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6

First, reduce the problem to a test of availabilities "per day". All your examples are using ranges for only one day, but if you also want to support a range like "Monday 10:00 to Wednesday 14:00", break this down into three tests for "Monday 10:00 to 23:59", "Thursday 00:00 to 23:59" and "Wednesday 00:00 to 10:00". For each day, store an interval ...


5

For me it makes more sense as then I don't need to re-parse if errors occur when sending the email for example. In such a case, the main decision criteria are simplicity and performance (which depend not only on the process you are implementing, but also how you do it). For example, when the running time for re-parsing the input file is negligible, ...


5

I think you have complexity because you are starting with over-complication: Paths would be something as: companies/1/departments/1/employees/1/courses/1 companies/1/offices/1/employees/1/courses/1 Instead I would introduce simpler URL scheme like this: GET companies/ Returns a list of companies, for each company return short ...


4

Do they load all the program code into the memory on application startup? NO You can have as many Assemblies in your project as you need. Assemblies are referenced via the using keyword. Unused assemblies are filtered out at the build time itself. For example, you can have two referenced asssemblies as: using System.Windows.Forms; using ...


4

IMHO, I think you're missing the point. First, the REST API and DB performance are unrelated. The REST API is just an interface, it does not define at all how you do stuff under the hood. You can map it to any DB structure you like behind it. Therefore: design you API so that it's easy for the user design your database so that's it can scale reasonably: ...


2

In general, you don't want any implementation details exposed in the API. msw and VoiceofUnreason's answers are both communicating that, so it's important to pick up on. Keep in mind the principle of least astonishment, especially since you're worried about idempotence. Take a look at some of the comments in the article you posted ...


2

Question 1: Is my thinking correct, is "where to cut the hierarchy" a typical engineering decission I need to make? Maybe - I'd be worried that you are going about it backwards, though. So ok, when returning a company, I obviously don't return the whole hierarchy I don't think that's obvious at all. You should be returning representation(s) of ...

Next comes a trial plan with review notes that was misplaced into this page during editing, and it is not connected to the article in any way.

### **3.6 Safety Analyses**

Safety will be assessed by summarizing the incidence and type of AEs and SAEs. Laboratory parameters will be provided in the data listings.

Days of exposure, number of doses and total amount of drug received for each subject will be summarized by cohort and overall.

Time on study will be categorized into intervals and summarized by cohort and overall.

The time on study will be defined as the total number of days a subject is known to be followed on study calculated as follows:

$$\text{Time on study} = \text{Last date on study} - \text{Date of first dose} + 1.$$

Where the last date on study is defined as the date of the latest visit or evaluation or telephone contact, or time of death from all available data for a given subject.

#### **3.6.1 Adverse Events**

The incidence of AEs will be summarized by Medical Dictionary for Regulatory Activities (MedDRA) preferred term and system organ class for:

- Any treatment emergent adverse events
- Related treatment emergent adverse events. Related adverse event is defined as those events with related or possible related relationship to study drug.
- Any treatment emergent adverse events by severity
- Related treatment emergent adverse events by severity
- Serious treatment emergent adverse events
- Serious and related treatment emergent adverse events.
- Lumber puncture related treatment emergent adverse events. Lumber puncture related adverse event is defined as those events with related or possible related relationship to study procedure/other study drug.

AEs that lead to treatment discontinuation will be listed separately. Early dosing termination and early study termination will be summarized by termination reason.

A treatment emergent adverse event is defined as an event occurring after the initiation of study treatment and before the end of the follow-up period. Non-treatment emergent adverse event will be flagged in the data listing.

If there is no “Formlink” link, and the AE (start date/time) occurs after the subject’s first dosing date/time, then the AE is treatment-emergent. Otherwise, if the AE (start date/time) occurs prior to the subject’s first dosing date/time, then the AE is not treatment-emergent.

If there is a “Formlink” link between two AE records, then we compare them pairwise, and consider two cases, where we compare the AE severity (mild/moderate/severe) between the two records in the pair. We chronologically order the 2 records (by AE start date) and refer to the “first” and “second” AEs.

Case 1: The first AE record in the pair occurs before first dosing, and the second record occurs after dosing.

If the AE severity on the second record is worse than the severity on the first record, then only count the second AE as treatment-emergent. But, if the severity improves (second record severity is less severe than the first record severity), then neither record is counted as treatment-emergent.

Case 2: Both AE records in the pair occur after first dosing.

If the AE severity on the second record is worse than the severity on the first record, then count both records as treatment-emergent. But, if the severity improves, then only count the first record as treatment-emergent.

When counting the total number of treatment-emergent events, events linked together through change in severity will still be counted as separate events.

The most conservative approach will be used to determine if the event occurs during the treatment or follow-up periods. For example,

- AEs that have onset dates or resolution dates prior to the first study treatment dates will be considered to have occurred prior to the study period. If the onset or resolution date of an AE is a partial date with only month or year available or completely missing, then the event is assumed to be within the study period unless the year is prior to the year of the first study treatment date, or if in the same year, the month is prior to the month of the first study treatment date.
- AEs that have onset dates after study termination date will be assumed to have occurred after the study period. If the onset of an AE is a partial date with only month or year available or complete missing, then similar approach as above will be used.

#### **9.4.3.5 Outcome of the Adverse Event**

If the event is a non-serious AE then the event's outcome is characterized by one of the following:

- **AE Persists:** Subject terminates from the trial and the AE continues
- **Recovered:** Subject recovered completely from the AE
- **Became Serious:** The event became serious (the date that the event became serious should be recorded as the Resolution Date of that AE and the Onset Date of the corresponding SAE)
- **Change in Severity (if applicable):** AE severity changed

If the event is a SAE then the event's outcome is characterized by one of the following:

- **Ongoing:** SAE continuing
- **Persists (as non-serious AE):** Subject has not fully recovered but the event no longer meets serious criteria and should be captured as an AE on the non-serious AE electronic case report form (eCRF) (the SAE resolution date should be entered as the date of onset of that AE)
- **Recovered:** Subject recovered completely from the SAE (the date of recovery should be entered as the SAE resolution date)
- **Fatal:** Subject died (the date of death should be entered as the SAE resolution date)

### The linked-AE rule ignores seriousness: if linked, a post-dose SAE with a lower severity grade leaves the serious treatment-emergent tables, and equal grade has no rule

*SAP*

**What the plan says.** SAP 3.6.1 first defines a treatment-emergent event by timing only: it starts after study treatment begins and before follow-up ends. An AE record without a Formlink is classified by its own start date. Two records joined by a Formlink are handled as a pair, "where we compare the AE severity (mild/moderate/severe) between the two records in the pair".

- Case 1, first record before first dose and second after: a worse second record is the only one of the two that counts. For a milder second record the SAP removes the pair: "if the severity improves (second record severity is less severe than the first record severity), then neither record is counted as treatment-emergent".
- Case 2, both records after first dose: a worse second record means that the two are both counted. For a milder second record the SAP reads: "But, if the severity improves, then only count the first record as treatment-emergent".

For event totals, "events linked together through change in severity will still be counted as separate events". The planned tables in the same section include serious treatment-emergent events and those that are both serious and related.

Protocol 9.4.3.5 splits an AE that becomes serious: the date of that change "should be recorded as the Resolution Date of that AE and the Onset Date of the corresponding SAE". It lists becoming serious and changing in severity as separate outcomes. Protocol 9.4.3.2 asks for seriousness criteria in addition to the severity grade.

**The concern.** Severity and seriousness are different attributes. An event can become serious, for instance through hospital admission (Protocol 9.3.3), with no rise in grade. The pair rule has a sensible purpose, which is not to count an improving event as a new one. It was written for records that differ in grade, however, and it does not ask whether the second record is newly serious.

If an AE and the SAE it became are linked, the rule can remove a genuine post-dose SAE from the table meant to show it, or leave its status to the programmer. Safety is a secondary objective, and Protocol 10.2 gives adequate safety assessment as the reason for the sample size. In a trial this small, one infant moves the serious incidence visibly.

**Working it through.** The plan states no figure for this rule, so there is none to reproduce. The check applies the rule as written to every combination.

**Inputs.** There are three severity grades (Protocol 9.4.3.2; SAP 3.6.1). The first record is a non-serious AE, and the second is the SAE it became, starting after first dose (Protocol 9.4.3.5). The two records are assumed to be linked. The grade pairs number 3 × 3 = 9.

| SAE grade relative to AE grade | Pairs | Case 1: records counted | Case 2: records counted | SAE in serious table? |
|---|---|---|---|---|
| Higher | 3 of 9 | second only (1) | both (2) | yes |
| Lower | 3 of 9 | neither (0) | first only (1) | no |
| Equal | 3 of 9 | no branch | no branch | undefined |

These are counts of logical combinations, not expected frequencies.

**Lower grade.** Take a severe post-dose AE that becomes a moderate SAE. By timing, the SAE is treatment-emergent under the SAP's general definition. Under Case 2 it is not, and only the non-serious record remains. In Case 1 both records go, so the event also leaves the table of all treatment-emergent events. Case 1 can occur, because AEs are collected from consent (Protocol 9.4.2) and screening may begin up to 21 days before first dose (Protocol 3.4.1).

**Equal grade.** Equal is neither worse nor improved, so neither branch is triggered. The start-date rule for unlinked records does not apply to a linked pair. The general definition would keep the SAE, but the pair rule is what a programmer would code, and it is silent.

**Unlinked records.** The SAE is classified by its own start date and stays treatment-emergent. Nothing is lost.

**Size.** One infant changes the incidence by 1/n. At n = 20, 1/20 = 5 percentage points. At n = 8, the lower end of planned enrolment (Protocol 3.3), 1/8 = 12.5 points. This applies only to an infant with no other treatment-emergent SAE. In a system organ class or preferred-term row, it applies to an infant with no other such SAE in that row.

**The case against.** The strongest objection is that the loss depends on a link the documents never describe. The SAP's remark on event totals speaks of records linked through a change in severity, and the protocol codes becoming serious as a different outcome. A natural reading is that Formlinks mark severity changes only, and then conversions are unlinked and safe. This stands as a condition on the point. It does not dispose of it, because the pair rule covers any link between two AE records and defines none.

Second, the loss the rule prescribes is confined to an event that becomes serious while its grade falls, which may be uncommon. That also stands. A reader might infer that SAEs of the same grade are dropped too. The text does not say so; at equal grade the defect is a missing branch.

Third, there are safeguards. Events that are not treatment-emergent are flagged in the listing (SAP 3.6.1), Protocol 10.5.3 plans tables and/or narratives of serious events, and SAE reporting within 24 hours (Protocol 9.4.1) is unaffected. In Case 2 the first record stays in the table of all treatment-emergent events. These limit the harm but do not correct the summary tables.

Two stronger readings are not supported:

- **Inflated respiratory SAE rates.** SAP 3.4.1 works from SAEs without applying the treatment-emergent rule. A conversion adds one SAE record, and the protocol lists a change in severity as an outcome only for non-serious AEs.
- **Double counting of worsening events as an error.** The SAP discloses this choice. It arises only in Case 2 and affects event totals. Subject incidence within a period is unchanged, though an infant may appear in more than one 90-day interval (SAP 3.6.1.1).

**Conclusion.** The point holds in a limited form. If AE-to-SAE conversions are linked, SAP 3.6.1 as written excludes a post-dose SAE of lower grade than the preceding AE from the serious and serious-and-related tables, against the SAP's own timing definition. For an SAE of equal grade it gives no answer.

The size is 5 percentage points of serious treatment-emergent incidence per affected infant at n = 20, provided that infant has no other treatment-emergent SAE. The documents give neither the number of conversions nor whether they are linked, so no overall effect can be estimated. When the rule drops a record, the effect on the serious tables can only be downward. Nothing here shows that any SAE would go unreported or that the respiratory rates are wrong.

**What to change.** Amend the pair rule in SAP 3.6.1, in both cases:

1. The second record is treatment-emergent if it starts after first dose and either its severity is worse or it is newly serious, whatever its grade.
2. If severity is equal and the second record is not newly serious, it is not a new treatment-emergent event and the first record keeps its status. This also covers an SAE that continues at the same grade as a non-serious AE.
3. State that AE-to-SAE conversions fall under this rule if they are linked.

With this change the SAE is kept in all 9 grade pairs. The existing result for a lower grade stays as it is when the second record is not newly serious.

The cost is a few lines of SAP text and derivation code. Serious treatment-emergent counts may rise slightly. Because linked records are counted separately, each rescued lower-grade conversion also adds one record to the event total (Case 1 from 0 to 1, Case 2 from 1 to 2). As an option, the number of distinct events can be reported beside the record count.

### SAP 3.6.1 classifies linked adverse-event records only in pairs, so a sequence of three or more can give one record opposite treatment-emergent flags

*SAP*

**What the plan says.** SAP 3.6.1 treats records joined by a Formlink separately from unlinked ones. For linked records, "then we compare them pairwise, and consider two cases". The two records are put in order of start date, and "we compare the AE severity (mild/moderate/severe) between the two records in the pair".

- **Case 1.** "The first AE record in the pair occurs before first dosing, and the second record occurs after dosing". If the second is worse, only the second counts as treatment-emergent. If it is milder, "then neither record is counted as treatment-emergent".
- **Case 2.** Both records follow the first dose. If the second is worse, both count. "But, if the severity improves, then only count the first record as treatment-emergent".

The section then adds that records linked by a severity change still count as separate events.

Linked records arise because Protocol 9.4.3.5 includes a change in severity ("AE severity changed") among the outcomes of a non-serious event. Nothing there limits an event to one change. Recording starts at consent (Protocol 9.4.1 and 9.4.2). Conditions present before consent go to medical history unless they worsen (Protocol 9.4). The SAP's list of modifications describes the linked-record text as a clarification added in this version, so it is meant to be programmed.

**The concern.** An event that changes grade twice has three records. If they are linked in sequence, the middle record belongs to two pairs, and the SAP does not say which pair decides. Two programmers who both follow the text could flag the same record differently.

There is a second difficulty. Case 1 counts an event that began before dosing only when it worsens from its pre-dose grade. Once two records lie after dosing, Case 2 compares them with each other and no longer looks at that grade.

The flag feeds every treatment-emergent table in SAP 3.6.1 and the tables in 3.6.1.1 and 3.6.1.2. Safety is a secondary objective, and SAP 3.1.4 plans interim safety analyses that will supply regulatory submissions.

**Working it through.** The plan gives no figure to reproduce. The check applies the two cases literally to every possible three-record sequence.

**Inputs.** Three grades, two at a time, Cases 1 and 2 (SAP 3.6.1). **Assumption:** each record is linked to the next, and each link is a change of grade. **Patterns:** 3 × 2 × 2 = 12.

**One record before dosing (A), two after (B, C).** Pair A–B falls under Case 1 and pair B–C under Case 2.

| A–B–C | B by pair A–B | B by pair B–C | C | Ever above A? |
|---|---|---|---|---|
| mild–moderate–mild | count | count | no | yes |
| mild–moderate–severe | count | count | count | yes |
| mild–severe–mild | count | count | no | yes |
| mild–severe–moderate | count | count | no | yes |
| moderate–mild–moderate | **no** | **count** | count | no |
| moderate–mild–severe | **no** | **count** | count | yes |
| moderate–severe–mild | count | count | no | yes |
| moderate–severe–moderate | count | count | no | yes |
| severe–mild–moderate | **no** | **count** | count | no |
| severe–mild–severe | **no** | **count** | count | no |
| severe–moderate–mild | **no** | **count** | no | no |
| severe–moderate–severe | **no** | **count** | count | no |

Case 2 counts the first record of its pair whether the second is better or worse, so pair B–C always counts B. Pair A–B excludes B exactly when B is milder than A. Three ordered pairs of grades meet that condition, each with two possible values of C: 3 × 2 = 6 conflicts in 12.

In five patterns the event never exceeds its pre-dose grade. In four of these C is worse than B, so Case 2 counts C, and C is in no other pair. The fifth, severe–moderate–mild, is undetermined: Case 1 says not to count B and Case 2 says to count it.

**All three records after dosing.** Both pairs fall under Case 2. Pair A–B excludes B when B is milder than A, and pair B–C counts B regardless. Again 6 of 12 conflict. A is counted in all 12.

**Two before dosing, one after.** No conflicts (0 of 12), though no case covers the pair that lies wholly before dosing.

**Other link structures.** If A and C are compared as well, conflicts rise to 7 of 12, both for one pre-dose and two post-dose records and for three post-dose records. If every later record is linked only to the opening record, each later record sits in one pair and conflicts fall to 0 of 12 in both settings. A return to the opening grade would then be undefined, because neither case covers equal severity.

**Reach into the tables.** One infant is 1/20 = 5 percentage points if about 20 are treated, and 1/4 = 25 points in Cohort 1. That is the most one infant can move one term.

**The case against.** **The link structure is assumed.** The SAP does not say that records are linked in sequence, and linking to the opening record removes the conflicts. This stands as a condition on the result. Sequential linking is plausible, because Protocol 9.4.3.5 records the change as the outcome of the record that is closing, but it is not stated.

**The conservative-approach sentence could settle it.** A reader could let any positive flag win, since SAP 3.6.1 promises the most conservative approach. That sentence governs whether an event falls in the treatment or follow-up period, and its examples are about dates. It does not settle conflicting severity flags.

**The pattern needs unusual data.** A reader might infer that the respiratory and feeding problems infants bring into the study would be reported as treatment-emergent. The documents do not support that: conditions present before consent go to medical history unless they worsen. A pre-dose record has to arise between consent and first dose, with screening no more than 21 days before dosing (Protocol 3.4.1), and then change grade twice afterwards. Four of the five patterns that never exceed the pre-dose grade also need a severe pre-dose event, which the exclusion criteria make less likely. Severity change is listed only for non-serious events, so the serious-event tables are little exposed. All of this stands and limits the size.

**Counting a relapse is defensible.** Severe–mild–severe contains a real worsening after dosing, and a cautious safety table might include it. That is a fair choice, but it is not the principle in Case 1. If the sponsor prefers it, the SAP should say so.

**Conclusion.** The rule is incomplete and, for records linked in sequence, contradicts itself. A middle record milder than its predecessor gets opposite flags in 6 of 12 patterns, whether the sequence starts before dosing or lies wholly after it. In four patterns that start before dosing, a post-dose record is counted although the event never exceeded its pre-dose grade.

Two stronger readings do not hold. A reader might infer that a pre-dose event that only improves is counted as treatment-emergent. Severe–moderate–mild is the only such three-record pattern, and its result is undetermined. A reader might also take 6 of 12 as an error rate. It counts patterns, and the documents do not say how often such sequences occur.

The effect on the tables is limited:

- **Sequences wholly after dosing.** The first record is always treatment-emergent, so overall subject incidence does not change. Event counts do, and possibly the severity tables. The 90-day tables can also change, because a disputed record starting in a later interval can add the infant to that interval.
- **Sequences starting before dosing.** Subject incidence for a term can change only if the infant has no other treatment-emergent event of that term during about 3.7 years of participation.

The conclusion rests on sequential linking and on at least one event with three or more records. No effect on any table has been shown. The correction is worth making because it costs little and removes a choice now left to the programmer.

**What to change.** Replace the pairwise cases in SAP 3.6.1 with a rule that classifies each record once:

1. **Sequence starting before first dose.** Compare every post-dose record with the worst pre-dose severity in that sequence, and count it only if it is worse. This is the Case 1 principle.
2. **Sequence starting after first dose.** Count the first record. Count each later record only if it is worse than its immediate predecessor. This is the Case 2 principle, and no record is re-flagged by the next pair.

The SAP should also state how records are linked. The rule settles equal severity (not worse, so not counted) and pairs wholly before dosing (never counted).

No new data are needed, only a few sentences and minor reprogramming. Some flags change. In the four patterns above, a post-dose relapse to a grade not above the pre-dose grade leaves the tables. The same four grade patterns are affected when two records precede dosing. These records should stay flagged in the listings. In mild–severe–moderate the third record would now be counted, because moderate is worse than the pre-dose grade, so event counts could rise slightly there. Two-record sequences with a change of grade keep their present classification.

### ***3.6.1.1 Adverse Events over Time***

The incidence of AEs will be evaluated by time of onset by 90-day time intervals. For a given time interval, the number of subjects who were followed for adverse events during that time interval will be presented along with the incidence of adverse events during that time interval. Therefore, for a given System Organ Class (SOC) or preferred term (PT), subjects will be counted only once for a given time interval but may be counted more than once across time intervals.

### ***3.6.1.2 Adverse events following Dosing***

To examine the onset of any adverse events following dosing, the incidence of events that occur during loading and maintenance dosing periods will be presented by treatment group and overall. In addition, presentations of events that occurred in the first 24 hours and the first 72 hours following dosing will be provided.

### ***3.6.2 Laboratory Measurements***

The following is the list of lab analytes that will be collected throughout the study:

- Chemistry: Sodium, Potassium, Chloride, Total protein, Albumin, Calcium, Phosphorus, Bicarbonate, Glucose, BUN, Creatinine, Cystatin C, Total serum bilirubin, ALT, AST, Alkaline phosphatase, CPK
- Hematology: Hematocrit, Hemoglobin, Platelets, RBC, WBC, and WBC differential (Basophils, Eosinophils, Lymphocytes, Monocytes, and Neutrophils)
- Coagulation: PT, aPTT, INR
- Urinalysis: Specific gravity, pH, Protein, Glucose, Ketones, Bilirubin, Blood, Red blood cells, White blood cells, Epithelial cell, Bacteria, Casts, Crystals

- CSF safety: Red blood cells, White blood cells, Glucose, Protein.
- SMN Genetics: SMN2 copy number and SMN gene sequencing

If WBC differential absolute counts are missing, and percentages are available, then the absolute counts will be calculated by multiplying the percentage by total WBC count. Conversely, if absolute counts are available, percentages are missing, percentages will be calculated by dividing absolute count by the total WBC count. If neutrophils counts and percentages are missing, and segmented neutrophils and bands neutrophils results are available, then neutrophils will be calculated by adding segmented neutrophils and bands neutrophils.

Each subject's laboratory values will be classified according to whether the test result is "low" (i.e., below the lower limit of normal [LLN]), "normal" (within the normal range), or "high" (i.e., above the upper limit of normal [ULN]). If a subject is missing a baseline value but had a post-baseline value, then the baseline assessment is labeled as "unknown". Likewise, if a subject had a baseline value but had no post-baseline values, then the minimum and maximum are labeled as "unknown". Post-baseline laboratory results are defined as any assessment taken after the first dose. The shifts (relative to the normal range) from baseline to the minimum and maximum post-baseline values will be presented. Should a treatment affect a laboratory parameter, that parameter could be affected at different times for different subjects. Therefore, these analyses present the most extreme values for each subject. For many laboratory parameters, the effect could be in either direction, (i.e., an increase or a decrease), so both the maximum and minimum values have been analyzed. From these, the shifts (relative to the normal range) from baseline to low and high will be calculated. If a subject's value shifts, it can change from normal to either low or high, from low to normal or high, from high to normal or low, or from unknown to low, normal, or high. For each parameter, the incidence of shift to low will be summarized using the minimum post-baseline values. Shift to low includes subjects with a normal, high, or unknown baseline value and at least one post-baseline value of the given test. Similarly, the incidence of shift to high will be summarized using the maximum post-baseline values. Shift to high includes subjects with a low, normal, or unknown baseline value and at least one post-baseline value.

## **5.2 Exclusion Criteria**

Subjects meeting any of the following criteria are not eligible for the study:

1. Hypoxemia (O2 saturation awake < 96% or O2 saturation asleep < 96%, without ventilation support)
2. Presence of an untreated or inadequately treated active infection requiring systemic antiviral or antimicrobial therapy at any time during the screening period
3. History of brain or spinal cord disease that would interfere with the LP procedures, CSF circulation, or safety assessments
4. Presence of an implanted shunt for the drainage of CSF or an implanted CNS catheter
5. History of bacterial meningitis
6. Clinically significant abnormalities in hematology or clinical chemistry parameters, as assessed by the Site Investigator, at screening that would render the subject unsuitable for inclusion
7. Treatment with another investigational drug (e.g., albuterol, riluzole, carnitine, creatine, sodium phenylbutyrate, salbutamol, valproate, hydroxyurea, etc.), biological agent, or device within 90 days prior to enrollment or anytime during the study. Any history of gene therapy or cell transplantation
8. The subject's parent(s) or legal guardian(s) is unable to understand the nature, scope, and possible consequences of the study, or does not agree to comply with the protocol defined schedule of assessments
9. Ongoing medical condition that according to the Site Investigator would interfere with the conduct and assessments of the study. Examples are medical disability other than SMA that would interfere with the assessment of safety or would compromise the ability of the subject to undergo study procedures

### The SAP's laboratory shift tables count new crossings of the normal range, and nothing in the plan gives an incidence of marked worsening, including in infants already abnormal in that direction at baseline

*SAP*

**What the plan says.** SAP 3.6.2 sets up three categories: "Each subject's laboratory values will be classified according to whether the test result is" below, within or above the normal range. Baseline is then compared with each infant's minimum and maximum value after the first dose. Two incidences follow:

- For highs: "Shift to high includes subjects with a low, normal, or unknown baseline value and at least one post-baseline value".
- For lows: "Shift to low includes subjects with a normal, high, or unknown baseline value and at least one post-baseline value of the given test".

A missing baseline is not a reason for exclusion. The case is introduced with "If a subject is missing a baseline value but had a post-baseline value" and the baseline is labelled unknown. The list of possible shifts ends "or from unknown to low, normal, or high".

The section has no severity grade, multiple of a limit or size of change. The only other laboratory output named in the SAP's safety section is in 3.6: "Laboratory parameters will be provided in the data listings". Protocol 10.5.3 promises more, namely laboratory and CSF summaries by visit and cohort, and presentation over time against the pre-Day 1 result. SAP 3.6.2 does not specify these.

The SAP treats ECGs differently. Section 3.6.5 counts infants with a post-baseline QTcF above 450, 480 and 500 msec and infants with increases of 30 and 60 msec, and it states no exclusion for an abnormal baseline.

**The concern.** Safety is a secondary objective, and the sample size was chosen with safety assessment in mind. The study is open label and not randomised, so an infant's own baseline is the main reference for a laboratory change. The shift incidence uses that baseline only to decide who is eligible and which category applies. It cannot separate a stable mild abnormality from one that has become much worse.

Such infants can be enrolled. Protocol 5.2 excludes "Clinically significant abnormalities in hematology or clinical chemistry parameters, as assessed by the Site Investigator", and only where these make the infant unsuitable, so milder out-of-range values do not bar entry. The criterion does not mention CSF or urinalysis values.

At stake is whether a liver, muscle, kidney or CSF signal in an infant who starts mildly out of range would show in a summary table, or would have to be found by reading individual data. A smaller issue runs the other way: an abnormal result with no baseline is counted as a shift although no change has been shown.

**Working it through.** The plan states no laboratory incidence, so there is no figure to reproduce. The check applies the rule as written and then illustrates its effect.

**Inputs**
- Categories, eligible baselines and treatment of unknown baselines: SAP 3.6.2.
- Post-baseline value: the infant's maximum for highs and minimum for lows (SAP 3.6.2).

2

I think parsing the file and storing the data to a database would be a good idea. It provides a transactional history so you can retry failed messages, audit records sent, and provide reporting. That said, if you have no requirements to support any of those functions and no possibility of having them in the future, writing to a database would just be ...


1

Bloch's rules on optimization are just a variation on "premature optimization is the root of all evil" which, correctly interpreted, means "Measure first, before you optimize. Make sure that your optimization is actually going to give you the performance benefit you are seeking, before you spend the time and money optimizing." I don't necessarily agree with ...


1

Can I suggest you not look at performance this way? You're thinking about it before writing the code. Instead, write the code, get it running, and then find out what the real performance issues are. The chance that you've guessed correctly ahead of time what they are is very small. Here's an example of how to do it. Now, after you've done this, and not ...


1

(since you code in PHP, I am guessing that the Excel file is uploaded in some browser, so is coming from the Internet; if it is not the case, ignore my answer) Is it better practice to store the parsed data in a database first and then use the data however I wish? I believe that yes. The data is coming from an untrusted source, the "bad Internet", so ...



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